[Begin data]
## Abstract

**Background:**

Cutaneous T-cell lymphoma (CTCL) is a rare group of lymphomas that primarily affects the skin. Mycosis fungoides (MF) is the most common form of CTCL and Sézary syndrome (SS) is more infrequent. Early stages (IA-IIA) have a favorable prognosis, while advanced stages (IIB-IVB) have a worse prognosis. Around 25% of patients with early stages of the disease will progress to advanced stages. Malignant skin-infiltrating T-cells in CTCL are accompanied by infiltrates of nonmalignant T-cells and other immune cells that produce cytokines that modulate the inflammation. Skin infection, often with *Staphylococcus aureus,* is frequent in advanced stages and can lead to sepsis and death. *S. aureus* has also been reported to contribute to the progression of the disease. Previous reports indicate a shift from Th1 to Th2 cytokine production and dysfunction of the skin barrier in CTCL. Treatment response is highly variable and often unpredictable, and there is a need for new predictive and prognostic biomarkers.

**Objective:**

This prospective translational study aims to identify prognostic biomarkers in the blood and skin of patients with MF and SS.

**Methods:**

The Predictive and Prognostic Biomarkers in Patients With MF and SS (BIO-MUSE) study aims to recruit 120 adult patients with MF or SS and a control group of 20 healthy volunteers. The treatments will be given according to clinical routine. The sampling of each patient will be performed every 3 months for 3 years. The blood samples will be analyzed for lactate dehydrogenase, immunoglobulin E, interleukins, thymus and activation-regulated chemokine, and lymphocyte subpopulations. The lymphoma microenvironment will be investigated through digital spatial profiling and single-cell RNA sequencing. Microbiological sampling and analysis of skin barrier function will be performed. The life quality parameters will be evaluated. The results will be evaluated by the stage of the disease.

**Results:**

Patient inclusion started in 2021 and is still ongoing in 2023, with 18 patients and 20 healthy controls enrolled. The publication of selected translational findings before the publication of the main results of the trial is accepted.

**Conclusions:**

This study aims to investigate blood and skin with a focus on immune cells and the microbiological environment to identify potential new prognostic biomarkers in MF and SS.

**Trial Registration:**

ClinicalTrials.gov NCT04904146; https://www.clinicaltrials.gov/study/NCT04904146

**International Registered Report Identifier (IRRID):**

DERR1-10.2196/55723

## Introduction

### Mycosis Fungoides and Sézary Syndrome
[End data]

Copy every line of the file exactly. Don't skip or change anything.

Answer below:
## Abstract

**Background:**

Cutaneous T-cell lymphoma (CTCL) is a rare group of lymphomas that primarily affects the skin. Mycosis fungoides (MF) is the most common form of CTCL and Sézary syndrome (SS) is more infrequent. Early stages (IA-IIA) have a favorable prognosis, while advanced stages (IIB-IVB) have a worse prognosis. Around 25% of patients with early stages of the disease will progress to advanced stages. Malignant skin-infiltrating T-cells in CTCL are accompanied by infiltrates of nonmalignant T-cells and other immune cells that produce cytokines that modulate the inflammation. Skin infection, often with *Staphylococcus aureus,* is frequent in advanced stages and can lead to sepsis and death. *S. aureus* has also been reported to contribute to the progression of the disease. Previous reports indicate a shift from Th1 to Th2 cytokine production and dysfunction of the skin barrier in CTCL. Treatment response is highly variable and often unpredictable, and there is a need for new predictive and prognostic biomarkers.

**Objective:**

This prospective translational study aims to identify prognostic biomarkers in the blood and skin of patients with MF and SS.

**Methods:**

The Predictive and Prognostic Biomarkers in Patients With MF and SS (BIO-MUSE) study aims to recruit 120 adult patients with MF or SS and a control group of 20 healthy volunteers. The treatments will be given according to clinical routine. The sampling of each patient will be performed every 3 months for 3 years. The blood samples will be analyzed for lactate dehydrogenase, immunoglobulin E, interleukins, thymus and activation-regulated chemokine, and lymphocyte subpopulations. The lymphoma microenvironment will be investigated through digital spatial profiling and single-cell RNA sequencing. Microbiological sampling and analysis of skin barrier function will be performed. The life quality parameters will be evaluated. The results will be evaluated by the stage of the disease.

**Results:**

Patient inclusion started in 2021 and is still ongoing in 2023, with 18 patients and 20 healthy controls enrolled. The publication of selected translational findings before the publication of the main results of the trial is accepted.

**Conclusions:**

This study aims to investigate blood and skin with a focus on immune cells and the microbiological environment to identify potential new prognostic biomarkers in MF and SS.

**Trial Registration:**

ClinicalTrials.gov NCT04904146; https://www.clinicaltrials.gov/study/NCT04904146

**International Registered Report Identifier (IRRID):**

DERR1-10.2196/55723

## Introduction

### Mycosis Fungoides and Sézary Syndrome